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Teaching Tip: Bite Sized Operations Management Lectures

February 1, 2014

lecture hallA recent article about MOOCs, by the American Society of Engineering Education, has interesting implications for those of us interested in flipped teaching or teaching with technology, two big trends in higher education. The 1st conclusion is that teaching MOOCs is not at all like lecturing, even when literally delivering lectures online. Recording a 50 minute lecture for a MOOC will make for an unpopular online course. Teaching to the iPhone generation means that short segments of 6-9 minutes are mandated.

To teach to a diverse audience, “it’s good to have bite-sized content,” advises a Georgia Tech prof who has distilled his topics into short modules and “edu-bytes” of no more than 10 minutes. A Cal-Berkeley prof has reorganized his 90-minute lecture into 8-to-12-minute video segments, or “lecturelets”, each covering a topic with 1-2 self-check questions. Evidence from the field suggests shorter is sweeter. New data from edX, a nonprofit MOOC provider created by MIT and Harvard, for instance, put the optimal length for lecturelets at 6 to 9 minutes. Median viewing time, where half the students watch the entire clip, peaks at 6 minutes, then falls rapidly.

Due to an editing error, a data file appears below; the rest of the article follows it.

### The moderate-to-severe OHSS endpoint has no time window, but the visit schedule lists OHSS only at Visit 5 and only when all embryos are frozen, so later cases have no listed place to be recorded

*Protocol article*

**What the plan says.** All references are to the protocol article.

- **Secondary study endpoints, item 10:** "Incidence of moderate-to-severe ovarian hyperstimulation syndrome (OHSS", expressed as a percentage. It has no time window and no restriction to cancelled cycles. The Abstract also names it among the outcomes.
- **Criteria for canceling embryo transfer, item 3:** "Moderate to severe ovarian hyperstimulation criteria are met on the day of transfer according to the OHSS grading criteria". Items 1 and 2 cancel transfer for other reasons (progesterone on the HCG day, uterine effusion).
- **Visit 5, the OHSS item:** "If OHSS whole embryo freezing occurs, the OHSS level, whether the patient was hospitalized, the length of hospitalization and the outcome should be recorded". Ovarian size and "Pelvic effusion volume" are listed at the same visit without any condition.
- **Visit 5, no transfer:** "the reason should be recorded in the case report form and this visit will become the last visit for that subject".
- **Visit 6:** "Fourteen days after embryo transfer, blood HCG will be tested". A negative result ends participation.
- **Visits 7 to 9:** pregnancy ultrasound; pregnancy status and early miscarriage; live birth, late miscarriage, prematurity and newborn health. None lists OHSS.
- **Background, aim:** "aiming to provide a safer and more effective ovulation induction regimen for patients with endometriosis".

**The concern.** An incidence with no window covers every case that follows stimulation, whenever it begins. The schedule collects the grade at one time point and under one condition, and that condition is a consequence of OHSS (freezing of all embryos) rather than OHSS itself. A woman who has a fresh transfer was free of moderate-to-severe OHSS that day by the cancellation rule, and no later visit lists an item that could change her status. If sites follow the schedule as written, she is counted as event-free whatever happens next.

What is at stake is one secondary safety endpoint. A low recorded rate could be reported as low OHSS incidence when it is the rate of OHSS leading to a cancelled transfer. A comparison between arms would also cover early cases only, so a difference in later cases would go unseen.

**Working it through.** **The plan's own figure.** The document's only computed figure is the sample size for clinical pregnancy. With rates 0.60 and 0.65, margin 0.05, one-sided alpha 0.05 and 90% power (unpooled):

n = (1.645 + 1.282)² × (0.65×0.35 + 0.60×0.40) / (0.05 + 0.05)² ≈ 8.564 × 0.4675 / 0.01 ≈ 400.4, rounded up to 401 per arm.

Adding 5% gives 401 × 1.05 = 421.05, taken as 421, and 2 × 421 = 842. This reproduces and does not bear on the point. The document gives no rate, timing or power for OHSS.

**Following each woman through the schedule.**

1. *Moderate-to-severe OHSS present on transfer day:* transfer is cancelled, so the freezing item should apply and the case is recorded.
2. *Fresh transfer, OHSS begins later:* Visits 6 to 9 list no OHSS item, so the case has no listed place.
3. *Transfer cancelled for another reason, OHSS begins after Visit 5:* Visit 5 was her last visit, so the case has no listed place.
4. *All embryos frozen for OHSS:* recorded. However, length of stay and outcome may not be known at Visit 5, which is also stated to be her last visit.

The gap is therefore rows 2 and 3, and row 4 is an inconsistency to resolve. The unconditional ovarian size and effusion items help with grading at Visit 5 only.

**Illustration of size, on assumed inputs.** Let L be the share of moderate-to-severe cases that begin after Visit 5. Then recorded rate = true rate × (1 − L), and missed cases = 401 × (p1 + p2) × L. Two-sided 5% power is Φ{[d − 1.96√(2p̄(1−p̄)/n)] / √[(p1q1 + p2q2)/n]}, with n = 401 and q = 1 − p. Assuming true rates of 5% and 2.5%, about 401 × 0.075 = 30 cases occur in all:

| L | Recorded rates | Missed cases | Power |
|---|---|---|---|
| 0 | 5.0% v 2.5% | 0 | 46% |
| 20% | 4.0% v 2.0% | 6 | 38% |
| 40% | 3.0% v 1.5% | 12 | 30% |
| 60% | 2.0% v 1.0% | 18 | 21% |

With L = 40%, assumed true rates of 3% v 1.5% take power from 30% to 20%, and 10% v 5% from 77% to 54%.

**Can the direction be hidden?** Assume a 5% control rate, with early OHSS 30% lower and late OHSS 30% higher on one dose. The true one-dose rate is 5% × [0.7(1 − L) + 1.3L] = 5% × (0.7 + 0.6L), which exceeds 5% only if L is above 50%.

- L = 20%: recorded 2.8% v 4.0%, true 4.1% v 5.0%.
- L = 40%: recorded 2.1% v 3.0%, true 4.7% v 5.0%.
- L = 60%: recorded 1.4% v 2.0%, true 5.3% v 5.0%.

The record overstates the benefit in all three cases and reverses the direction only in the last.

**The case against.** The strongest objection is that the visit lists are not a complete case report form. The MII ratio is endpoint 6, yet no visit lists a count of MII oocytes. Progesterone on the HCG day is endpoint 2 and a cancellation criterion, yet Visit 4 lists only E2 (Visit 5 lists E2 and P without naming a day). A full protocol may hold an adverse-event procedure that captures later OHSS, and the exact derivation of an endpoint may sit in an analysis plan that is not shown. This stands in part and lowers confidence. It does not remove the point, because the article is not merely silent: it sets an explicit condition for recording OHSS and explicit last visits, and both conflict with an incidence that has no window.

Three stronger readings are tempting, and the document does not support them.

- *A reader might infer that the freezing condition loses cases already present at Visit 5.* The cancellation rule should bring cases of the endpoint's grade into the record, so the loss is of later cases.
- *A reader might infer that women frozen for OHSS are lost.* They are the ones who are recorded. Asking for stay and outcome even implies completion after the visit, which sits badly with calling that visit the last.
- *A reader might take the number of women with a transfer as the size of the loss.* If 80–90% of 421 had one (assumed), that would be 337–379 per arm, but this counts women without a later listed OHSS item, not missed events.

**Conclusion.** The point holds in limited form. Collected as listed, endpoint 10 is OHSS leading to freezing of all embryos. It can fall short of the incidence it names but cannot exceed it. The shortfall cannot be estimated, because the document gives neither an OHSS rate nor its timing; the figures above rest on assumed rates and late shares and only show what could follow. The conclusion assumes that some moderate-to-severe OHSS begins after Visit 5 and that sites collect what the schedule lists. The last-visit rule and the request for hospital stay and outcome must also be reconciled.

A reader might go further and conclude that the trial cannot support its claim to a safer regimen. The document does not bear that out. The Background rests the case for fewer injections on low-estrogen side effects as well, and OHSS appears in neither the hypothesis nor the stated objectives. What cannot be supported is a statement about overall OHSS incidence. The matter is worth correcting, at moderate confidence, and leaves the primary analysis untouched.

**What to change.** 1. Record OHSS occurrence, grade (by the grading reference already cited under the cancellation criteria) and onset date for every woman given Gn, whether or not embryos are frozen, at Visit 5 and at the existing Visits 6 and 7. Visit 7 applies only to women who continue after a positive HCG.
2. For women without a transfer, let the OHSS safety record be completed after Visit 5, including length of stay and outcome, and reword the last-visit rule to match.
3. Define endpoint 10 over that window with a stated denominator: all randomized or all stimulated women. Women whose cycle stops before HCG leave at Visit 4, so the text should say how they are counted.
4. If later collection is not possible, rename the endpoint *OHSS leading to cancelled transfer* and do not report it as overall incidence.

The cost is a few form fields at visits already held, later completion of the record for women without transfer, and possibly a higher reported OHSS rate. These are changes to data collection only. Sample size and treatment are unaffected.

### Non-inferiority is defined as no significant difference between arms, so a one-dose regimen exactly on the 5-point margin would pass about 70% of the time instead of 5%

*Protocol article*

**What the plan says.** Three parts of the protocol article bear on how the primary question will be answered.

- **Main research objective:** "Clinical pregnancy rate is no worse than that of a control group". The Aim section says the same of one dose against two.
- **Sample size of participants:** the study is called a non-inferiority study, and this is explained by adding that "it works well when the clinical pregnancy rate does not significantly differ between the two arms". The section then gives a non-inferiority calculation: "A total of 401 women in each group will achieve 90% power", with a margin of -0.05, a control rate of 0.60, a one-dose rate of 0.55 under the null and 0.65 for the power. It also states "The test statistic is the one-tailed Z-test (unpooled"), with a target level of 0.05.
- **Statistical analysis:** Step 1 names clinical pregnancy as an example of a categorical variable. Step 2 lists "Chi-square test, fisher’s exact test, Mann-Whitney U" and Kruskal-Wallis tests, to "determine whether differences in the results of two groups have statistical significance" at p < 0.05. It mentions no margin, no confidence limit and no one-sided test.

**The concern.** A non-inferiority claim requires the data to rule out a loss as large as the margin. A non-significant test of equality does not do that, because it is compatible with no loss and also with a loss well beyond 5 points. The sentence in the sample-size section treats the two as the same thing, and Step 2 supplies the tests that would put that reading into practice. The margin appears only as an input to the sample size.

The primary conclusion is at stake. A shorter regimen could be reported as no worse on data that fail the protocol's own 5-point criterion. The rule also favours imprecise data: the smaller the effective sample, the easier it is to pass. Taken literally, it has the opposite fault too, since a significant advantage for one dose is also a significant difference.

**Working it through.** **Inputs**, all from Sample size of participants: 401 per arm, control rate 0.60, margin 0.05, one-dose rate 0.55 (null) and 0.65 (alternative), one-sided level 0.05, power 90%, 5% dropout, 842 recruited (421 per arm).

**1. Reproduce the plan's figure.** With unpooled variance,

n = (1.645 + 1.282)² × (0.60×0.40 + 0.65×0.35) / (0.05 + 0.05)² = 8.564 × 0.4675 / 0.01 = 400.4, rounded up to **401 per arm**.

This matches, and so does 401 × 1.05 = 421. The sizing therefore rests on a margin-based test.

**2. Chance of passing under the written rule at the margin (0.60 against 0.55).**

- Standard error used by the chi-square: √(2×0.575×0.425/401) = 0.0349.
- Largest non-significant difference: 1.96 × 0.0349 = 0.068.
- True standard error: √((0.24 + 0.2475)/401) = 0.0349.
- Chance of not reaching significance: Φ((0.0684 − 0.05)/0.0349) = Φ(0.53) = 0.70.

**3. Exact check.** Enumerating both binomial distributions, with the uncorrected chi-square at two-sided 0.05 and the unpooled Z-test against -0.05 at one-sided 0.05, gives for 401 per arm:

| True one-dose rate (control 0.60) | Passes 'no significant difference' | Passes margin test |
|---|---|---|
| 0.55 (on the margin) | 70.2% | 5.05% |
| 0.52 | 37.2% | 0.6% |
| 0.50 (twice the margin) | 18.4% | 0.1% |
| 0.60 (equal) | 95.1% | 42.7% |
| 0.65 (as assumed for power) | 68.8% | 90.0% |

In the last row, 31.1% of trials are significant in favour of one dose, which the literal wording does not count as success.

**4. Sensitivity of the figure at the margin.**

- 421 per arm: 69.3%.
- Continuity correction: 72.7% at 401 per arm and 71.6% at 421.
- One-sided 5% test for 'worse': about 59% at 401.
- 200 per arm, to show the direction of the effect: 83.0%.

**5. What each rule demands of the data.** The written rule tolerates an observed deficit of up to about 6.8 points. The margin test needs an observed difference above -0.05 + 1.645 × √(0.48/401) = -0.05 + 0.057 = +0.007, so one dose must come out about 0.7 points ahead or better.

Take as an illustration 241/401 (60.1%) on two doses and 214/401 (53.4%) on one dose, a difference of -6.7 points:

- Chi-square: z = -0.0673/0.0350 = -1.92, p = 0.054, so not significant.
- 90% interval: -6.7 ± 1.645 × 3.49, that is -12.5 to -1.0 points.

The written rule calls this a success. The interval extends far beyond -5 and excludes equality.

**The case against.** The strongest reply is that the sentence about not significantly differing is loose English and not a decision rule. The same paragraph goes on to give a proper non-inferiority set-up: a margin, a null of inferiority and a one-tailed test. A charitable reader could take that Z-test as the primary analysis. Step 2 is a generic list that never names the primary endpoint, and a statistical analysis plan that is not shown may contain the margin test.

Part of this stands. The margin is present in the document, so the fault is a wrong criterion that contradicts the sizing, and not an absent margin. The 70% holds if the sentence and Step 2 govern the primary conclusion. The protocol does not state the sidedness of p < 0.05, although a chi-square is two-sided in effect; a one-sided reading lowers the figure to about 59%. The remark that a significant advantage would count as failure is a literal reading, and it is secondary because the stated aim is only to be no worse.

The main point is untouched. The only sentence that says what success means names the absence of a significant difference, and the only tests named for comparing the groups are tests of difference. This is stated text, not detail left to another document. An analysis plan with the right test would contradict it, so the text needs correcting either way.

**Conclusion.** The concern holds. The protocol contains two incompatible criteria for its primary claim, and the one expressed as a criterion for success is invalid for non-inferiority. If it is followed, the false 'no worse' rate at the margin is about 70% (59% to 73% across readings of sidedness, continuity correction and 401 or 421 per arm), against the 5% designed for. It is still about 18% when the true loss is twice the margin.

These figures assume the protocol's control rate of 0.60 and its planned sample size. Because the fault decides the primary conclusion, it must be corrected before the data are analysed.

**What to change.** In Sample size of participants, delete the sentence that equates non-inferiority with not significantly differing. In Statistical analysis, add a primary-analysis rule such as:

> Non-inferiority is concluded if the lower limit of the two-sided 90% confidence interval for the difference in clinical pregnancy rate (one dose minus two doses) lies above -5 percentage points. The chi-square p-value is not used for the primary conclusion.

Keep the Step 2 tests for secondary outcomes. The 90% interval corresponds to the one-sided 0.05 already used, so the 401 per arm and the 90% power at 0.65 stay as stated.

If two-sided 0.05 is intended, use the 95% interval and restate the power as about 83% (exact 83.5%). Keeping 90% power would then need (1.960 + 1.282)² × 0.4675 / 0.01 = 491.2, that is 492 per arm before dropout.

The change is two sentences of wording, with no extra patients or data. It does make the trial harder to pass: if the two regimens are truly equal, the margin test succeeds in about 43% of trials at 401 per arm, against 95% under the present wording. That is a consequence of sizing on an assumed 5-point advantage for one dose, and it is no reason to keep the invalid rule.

MOOCs require “a huge amount of work,” adds a UC Davis prof who devotes two full days preparing each 60-to 90-minute lecture. To maximize his instruction time, he writes 8 pages covering not only exactly what he will say, including jokes, but what he will draw. It takes 8 hours to record the lecture, stopping, starting, and rewriting as necessary. The editing crew needs 32 hours to synchronize the audio, screen casts, and video into a complete lecture. It takes 5 to 10 hours to produce each hourlong lecture video.

We are all well aware of the need to spark up our lectures, be they in a small class, a lecture hall, or on-line. Jay and I believe our 35 short company videos and many of the exercises we note in this blog (look back to the scores of Teaching Tips posts over the past 3 years) may help create an exciting classroom atmosphere.

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